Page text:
Other Opinions

Bleached reefs are reason to worry

Humanity has reached a dubious and potentially terminal milestone -- the last time there was this much carbon dioxide in the atmosphere, dinosaurs were the dominant species and the first humans were still millions of years in the future. March was the 11th straight record-setting month for global temperatures.

In recent years, the 1,400 mile Great Barrier Reef of northeastern Australia has been decimated by warming waters.

The impact of warmer, more acidic oceans on the world's reef formations is particularly dramatic. Great stretches of barrier reef are being bleached white because the warmer water is killing the algae that live inside and nourish the coral.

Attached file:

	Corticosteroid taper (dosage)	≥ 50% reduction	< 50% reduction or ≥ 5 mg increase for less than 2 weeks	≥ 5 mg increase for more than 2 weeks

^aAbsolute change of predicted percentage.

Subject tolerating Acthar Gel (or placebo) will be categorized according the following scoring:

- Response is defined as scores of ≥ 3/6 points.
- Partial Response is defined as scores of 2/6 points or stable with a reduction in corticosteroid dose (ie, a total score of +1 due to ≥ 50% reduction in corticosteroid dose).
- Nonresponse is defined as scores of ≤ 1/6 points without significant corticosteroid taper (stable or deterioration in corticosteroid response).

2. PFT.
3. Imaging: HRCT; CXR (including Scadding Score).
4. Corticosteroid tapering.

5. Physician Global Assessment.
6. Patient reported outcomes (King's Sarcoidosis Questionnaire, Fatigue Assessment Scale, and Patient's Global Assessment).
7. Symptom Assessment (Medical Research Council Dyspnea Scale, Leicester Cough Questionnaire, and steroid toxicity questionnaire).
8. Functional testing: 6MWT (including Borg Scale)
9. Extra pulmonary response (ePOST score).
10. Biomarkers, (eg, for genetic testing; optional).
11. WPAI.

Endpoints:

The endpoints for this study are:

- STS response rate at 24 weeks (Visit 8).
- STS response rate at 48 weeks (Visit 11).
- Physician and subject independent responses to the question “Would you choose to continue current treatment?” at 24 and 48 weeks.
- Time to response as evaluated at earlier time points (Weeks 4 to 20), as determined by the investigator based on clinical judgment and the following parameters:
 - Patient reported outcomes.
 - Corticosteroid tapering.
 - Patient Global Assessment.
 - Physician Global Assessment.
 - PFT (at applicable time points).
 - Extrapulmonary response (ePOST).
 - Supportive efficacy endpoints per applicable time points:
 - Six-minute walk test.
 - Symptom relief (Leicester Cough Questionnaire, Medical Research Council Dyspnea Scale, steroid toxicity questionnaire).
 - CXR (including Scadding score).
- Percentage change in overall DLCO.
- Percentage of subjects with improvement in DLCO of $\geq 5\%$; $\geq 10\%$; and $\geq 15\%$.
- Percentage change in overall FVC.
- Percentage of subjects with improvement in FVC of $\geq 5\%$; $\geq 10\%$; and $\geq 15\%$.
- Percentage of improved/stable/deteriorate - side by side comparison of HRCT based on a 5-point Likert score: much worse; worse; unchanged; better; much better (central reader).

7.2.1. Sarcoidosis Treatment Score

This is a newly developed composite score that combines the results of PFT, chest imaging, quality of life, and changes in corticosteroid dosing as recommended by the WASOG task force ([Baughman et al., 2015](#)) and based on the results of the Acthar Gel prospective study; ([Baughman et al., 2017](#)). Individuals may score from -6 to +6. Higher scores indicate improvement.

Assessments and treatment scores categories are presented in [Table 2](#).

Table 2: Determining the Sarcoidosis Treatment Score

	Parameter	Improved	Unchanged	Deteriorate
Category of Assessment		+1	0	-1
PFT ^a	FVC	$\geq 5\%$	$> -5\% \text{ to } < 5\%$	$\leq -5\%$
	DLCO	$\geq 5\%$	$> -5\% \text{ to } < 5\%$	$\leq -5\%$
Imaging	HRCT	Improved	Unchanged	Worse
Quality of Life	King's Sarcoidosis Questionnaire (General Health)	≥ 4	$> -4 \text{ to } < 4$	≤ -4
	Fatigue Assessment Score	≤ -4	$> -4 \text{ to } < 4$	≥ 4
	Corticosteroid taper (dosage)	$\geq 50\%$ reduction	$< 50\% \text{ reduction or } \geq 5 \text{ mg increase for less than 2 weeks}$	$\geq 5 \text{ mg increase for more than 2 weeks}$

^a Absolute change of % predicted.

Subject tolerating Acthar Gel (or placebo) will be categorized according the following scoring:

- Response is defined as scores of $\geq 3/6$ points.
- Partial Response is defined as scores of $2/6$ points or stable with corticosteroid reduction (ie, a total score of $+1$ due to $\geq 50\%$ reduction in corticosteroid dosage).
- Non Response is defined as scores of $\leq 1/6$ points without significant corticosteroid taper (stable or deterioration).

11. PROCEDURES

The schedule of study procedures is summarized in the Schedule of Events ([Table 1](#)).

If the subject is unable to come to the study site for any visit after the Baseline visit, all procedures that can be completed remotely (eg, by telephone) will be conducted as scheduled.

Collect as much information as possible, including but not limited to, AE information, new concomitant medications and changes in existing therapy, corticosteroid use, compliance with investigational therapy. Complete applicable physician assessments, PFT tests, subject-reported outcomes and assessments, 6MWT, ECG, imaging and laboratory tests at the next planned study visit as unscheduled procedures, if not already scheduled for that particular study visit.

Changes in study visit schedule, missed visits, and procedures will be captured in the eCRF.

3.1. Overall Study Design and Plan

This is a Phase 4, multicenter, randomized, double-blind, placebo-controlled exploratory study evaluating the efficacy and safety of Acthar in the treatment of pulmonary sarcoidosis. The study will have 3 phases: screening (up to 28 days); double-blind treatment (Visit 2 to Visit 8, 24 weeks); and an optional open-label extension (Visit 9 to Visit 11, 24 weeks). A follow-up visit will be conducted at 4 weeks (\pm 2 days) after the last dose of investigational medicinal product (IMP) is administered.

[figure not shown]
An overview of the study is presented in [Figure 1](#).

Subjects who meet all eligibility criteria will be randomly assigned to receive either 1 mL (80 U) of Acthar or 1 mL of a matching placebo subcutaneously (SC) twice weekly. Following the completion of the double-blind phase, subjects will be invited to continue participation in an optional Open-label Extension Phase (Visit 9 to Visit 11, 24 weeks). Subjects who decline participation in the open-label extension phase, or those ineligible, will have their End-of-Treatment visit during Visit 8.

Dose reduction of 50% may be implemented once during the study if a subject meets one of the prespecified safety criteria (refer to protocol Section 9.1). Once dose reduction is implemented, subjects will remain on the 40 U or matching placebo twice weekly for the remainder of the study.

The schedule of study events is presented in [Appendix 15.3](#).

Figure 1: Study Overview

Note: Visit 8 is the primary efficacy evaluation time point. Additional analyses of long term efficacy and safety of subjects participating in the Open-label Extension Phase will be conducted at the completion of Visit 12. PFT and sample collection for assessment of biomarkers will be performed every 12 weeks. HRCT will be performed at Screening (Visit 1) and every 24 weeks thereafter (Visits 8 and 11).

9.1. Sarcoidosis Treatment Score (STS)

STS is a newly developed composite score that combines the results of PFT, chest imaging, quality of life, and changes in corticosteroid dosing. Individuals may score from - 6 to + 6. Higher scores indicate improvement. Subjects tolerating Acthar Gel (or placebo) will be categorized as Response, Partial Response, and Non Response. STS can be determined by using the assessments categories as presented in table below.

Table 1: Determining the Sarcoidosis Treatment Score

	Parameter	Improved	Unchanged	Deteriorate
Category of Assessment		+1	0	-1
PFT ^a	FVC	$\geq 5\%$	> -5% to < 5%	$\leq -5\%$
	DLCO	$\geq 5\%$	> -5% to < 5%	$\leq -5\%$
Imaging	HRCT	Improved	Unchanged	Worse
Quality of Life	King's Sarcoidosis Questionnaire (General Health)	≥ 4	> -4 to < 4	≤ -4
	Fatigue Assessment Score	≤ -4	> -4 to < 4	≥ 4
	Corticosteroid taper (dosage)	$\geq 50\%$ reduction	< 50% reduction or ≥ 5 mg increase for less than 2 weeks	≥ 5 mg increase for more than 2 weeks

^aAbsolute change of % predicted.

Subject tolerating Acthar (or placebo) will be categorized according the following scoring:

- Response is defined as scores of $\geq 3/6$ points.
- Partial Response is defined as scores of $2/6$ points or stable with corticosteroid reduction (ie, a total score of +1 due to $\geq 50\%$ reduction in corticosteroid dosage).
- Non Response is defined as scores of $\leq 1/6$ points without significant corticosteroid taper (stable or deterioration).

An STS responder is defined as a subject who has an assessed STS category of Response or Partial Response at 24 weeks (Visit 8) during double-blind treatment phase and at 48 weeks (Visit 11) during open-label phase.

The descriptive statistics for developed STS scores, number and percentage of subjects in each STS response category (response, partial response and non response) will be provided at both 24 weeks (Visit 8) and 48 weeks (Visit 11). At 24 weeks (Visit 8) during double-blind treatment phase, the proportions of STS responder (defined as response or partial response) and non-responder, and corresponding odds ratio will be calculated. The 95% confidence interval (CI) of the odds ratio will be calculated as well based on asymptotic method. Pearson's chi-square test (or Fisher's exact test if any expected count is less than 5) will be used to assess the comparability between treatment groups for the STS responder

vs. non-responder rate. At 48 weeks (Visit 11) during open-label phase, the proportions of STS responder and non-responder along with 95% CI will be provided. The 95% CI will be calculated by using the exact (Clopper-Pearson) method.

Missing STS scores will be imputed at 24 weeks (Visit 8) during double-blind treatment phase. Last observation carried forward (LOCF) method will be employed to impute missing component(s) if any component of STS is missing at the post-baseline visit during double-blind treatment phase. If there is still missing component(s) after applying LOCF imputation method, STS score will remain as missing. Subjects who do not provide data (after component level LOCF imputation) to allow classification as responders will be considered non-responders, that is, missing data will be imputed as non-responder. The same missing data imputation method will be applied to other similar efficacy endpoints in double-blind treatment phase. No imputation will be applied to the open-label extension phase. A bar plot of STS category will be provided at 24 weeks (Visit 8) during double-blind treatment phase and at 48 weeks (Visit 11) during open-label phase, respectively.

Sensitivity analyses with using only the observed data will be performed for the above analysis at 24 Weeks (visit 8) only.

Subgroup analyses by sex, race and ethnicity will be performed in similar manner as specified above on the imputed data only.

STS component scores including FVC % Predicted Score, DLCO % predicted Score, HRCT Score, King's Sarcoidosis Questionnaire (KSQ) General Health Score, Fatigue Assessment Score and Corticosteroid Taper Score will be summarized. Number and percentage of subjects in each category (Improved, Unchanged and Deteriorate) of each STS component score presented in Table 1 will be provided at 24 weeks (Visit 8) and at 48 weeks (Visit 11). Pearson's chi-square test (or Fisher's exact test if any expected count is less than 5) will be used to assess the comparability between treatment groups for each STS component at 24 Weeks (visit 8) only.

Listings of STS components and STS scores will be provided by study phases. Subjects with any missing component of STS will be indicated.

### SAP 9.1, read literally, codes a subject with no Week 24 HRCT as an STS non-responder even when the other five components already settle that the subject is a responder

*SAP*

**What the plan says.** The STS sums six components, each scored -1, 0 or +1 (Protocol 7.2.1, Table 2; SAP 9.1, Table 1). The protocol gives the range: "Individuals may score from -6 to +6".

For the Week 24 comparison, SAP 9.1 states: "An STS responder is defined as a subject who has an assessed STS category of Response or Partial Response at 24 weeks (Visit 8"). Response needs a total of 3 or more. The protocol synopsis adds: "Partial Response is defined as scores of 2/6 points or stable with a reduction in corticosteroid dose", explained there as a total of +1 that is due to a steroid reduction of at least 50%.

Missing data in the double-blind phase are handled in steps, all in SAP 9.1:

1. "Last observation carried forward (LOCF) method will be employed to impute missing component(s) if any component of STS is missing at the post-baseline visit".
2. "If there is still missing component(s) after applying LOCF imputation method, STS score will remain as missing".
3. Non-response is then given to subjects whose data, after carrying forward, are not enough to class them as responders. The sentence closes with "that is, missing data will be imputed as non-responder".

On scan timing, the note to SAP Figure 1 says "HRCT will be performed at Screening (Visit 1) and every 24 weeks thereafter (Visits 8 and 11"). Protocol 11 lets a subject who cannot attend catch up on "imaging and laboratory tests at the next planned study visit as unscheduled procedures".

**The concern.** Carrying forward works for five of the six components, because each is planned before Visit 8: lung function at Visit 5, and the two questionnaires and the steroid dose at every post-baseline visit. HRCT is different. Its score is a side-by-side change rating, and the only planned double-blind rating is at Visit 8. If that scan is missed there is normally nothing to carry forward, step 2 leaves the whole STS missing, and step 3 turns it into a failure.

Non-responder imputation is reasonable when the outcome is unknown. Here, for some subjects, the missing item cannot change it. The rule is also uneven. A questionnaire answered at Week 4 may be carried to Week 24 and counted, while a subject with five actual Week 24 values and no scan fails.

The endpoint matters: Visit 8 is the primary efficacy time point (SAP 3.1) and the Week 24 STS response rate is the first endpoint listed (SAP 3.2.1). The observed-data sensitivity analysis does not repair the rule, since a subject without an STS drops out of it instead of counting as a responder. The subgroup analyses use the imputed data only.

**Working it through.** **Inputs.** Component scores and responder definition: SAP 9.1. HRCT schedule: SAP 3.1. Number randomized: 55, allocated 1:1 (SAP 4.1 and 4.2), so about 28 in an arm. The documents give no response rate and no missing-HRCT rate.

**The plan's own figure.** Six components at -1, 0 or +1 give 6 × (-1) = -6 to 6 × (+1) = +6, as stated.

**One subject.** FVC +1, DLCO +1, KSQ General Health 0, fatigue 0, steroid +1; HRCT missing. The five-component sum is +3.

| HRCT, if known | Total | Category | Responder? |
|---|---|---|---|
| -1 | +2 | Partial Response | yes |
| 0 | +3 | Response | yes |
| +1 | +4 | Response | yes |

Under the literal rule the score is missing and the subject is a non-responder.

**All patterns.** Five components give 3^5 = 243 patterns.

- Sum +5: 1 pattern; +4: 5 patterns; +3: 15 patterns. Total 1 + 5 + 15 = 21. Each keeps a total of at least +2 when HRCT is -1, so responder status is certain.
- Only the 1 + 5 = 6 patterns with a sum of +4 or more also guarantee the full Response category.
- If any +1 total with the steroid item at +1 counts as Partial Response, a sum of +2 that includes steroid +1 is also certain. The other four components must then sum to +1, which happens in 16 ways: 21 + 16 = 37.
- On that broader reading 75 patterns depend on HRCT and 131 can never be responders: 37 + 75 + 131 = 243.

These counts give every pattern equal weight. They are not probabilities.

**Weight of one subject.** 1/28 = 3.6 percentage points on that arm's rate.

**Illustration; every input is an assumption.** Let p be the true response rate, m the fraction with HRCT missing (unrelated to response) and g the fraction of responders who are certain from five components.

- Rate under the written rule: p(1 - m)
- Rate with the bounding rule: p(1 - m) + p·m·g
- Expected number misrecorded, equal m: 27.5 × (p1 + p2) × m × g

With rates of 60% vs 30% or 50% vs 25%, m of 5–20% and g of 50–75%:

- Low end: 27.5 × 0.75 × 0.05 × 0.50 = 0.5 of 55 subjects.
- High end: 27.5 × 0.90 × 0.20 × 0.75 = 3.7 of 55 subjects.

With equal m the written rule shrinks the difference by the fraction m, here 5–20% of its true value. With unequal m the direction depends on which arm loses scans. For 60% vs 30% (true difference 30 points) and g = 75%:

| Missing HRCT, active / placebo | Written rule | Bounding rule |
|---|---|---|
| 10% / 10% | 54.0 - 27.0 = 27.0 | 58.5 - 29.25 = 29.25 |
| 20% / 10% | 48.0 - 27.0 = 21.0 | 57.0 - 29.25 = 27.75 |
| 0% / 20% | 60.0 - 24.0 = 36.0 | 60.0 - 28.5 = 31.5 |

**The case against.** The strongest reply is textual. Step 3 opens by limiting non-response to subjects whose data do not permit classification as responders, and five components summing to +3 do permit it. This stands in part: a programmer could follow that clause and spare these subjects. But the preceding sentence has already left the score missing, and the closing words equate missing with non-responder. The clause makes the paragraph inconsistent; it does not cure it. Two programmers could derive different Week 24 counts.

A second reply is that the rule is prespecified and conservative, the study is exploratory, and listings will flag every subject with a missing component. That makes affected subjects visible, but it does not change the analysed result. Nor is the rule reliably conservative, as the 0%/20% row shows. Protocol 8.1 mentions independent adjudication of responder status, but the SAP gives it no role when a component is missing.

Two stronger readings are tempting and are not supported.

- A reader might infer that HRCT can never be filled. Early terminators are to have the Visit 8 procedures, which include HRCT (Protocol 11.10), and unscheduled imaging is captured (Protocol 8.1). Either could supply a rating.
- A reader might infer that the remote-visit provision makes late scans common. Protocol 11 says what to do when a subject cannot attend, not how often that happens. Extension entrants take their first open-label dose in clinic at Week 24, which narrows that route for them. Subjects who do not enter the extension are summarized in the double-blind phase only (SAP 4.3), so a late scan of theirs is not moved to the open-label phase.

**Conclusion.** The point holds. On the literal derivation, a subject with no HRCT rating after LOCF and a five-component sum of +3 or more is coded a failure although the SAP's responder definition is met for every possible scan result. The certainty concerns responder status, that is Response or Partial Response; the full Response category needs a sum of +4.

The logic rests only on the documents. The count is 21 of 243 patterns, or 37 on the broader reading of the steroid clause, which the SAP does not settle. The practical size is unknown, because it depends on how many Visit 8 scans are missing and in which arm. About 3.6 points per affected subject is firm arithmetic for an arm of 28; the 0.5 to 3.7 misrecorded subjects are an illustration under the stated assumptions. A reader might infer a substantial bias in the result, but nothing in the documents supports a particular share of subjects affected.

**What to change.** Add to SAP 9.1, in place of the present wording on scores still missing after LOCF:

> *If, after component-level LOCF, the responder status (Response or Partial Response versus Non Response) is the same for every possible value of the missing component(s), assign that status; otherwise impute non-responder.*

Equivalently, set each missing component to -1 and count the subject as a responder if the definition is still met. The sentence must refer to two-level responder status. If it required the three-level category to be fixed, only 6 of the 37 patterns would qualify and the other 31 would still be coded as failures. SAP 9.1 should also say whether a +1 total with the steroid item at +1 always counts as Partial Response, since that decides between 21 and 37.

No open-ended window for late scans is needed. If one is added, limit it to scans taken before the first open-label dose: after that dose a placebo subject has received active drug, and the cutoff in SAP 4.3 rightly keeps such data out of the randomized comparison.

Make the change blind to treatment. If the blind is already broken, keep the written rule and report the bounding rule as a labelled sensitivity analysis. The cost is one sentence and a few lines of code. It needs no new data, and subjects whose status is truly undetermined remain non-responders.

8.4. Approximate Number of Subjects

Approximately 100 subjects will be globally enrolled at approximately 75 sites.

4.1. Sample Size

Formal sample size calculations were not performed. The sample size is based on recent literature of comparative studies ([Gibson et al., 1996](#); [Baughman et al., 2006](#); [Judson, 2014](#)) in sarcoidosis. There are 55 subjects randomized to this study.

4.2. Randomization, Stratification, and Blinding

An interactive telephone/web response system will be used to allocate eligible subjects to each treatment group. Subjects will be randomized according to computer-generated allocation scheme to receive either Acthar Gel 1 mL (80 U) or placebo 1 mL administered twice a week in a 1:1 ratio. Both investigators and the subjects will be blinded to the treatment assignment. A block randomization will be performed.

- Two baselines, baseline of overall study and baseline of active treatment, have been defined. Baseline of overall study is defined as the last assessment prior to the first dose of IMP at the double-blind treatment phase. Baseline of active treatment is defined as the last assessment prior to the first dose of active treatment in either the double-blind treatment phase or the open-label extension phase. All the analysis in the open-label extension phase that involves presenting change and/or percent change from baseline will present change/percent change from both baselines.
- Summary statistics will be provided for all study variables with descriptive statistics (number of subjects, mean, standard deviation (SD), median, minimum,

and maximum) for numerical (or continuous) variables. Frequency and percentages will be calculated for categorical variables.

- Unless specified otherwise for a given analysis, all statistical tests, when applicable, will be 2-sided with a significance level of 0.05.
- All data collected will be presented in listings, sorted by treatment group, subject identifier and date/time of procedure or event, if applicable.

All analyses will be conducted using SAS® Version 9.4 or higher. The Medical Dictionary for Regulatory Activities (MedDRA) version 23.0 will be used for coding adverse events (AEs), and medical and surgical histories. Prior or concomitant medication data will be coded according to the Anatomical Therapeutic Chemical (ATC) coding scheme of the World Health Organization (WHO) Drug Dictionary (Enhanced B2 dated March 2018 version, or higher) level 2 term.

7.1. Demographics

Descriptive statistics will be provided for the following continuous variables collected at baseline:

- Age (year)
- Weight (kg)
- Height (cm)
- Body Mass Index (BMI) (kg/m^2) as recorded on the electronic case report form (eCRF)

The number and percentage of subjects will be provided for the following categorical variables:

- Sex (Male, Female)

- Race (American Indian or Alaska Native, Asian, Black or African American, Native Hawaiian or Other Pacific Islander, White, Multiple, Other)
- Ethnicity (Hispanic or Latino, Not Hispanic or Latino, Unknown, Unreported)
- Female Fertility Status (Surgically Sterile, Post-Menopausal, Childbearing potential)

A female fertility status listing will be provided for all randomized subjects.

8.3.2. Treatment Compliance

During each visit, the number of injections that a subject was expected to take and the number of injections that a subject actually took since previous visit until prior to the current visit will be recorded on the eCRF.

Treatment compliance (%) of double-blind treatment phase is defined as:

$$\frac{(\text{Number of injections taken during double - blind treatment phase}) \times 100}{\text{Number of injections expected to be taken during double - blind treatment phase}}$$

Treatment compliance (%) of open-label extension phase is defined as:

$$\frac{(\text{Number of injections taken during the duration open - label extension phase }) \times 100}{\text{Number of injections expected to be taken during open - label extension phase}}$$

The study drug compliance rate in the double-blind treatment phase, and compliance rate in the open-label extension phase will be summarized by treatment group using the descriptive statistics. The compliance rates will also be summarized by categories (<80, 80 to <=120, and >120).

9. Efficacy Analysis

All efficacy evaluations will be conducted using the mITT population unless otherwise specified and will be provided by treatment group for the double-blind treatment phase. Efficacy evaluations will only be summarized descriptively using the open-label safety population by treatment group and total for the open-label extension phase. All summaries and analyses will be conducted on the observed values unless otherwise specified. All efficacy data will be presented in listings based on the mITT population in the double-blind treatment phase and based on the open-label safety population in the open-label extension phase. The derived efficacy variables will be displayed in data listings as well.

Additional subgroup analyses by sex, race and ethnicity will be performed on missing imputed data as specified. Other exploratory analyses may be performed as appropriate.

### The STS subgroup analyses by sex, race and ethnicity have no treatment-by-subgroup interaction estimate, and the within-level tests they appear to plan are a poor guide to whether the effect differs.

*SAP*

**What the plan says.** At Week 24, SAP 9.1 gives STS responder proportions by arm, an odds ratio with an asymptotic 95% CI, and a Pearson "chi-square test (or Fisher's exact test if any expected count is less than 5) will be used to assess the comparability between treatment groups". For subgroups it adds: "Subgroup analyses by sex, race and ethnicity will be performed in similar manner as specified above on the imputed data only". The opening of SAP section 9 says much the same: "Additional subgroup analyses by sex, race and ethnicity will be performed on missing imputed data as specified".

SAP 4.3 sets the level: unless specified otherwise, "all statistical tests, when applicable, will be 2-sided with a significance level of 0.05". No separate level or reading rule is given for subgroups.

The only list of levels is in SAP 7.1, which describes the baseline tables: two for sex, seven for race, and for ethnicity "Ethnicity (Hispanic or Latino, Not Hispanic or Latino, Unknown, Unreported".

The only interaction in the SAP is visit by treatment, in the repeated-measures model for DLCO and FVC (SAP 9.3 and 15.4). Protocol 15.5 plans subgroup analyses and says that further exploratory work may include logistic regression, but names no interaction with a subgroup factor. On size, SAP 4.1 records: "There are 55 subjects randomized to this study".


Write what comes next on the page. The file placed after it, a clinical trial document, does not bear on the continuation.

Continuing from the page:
The spectacle of ghostly white reef formations in oceans where brimming colors and large clusters of sea life used to be should alarm us all.

They represent the death and dying of a major part of the ecosystem.

They are white coral skeletons that can't regenerate as long as the water remains warm and acidic.

By any standard of measurement this is one of the world's greatest environmental catastrophes. As images of the devastated coral reefs enter public consciousness in the coming months and years, all of us have to ask ourselves how much of the natural world we're willing to sacrifice by our refusal to adjust dramatically downward our burning of fossil fuels.